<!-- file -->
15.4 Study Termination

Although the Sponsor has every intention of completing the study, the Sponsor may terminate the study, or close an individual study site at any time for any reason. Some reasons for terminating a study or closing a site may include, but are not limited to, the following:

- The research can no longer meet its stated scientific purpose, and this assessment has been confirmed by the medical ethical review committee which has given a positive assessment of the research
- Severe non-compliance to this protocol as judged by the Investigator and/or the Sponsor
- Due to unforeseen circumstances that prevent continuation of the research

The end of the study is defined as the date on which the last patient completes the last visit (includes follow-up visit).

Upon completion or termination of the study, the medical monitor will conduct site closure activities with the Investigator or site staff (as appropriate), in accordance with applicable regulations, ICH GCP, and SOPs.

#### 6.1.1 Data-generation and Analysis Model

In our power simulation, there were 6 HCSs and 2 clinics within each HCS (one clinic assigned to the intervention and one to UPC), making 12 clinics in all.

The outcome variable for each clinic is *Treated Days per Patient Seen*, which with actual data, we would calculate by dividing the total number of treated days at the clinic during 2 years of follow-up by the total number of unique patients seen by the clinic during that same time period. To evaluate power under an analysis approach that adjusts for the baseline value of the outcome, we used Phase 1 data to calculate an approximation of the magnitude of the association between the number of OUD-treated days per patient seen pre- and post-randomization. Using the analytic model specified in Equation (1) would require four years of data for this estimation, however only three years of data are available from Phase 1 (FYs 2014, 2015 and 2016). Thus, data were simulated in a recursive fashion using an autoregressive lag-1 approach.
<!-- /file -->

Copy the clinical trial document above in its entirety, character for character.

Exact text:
15.4 Study Termination

Although the Sponsor has every intention of completing the study, the Sponsor may terminate the study, or close an individual study site at any time for any reason. Some reasons for terminating a study or closing a site may include, but are not limited to, the following:

- The research can no longer meet its stated scientific purpose, and this assessment has been confirmed by the medical ethical review committee which has given a positive assessment of the research
- Severe non-compliance to this protocol as judged by the Investigator and/or the Sponsor
- Due to unforeseen circumstances that prevent continuation of the research

The end of the study is defined as the date on which the last patient completes the last visit (includes follow-up visit).

Upon completion or termination of the study, the medical monitor will conduct site closure activities with the Investigator or site staff (as appropriate), in accordance with applicable regulations, ICH GCP, and SOPs.

#### 6.1.1 Data-generation and Analysis Model

In our power simulation, there were 6 HCSs and 2 clinics within each HCS (one clinic assigned to the intervention and one to UPC), making 12 clinics in all.

The outcome variable for each clinic is *Treated Days per Patient Seen*, which with actual data, we would calculate by dividing the total number of treated days at the clinic during 2 years of follow-up by the total number of unique patients seen by the clinic during that same time period. To evaluate power under an analysis approach that adjusts for the baseline value of the outcome, we used Phase 1 data to calculate an approximation of the magnitude of the association between the number of OUD-treated days per patient seen pre- and post-randomization. Using the analytic model specified in Equation (1) would require four years of data for this estimation, however only three years of data are available from Phase 1 (FYs 2014, 2015 and 2016). Thus, data were simulated in a recursive fashion using an autoregressive lag-1 approach.